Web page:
The Shift from QE to QT Has Hurt EM
In response to the Global Financial Crisis of 2008-2009, the U.S. Federal Reserve adopted a Quantitative Easing (QE) program that was designed to depress interest rates and stimulate the economy. As U.S. rates declined, the emerging markets benefitted from corresponding rate reductions.
New capital flowed into emerging markets, and they didn’t shy away from accepting it by issuing U.S. dollar debt. This new influx of capital supported more rapid growth in emerging markets than they could have otherwise achieved.
Now, nine years after the crisis, the United States has been on more of a normalization. The shift in monetary policy – to Quantitative Tightening (QT) – is reining in the liquidity that QE once provided. Emerging markets that had come to rely on external capital to fuel their growth are now having to adjust to a new world order.
A Closer Look: The Change in U.S. Policy and Its Impact
With Quantitative Easing, the Fed became a supplier of capital. It injected capital into the system as it bought up bonds, and that action helped drive interest rates lower.
Recently, as U.S. economic growth has accelerated, the Fed has turned to a new policy – Quantitative Tightening – and it has become a consumer of capital. The Fed has been taking money out of the system by selling bonds on its balance sheet or letting them mature – actions that push short-term rates higher.
The U.S. economy, of course, is impacted by fiscal policy as well as monetary policy. In the midst of an already strong economy, the U.S. government has taken action to further stimulate the economy and substantially increased the government budget deficit. A deficit occurs any time the government’s budget and spending exceed its receipts, and the recent tax cuts from the stimulus reduce the government’s tax receipts. The deficit must be funded by more borrowing, which for the government means issuing more bonds.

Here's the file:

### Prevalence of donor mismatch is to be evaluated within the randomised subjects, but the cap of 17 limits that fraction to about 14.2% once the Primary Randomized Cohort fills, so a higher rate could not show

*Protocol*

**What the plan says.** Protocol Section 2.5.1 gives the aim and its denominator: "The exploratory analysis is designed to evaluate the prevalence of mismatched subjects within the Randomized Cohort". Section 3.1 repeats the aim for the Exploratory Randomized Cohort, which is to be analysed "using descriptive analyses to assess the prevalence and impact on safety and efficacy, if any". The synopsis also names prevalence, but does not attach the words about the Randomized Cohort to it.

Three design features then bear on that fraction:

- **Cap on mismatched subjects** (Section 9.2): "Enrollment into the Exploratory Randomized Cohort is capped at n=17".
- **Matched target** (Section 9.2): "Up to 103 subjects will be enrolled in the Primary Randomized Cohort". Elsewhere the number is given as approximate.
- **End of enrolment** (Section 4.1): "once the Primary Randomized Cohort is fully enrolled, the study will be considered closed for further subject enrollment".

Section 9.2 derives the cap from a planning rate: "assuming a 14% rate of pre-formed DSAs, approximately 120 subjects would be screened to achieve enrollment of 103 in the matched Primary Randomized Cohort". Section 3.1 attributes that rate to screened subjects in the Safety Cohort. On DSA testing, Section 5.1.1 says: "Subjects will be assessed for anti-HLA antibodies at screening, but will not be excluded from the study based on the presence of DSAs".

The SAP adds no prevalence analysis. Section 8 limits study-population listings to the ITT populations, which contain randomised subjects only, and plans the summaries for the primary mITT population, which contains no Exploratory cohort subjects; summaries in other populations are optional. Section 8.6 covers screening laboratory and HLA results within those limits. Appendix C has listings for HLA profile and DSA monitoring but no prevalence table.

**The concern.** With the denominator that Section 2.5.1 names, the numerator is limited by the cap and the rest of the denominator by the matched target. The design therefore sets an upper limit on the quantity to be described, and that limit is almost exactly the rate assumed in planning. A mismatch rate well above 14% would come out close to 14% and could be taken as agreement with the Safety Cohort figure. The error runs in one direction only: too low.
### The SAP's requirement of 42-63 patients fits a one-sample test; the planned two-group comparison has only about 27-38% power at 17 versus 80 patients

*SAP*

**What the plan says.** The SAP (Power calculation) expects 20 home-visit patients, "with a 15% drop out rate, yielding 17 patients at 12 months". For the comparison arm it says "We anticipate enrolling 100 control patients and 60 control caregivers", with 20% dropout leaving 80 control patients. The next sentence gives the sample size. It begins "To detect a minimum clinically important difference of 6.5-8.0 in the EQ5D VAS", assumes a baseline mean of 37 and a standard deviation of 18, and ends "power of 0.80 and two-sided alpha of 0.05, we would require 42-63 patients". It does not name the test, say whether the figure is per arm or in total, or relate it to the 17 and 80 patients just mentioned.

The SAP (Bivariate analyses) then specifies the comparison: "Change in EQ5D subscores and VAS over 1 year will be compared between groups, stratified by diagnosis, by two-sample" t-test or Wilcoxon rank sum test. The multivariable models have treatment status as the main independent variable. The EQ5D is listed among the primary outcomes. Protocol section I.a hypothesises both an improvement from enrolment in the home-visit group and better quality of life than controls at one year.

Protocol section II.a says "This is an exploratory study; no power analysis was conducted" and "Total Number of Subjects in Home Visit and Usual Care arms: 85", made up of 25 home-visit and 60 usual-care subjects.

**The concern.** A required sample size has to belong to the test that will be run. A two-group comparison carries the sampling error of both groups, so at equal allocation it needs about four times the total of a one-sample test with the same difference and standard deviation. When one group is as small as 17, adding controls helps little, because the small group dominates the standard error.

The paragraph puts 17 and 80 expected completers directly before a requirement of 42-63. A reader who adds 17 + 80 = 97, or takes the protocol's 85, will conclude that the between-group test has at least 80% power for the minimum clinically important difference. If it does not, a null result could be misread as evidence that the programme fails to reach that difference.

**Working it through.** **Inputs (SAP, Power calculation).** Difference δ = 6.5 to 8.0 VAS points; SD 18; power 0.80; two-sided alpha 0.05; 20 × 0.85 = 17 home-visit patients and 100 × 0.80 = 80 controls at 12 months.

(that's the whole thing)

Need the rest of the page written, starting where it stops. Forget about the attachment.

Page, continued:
More deficit spending, as well as Quantitative Tightening, increases the supply of U.S. dollar- denominated bonds in the market. An increase in the supply of almost anything typically drives prices lower, and, in the case of bonds, lower prices mean higher yields. Using the amount of new credit in the markets in 2017 as a baseline, we do not foresee a slowdown in supply growth anytime soon.
Accelerating U.S. Growth and Slowing EM Growth Has Caused Capital to Flow out of EM
It only seems natural that an opposite scenario would play out once a policy that pushed investors out of the United States and into EM (QE) was reversed (QT). That has happened. As higher rates in the U.S. make U.S. debt more attractive, investors are being drawn away from EM.
The impact of this reversal of fortunes has a compounding negative effect. More supply of U.S. bonds means less demand for EM bonds, and therefore higher EM yields. Higher EM yields mean higher EM debt servicing costs, tighter EM financial conditions, and slower EM growth.
While it is sometimes convenient to talk about the emerging markets broadly, it is always important to remember that EM encompasses a vast number of countries with considerably different circumstances. As Exhibit 3 illustrates, some countries have relatively high levels of external debt in relation to their GDP, while for other countries debt levels are at more manageable levels.
The fact that some EM countries still have low levels of economic growth, even after a period of robust credit expansion, suggests major structural problems within their economies.
While this situation may create problems for some investors who own debt in these markets, we believe that, for others, it may create opportunities.
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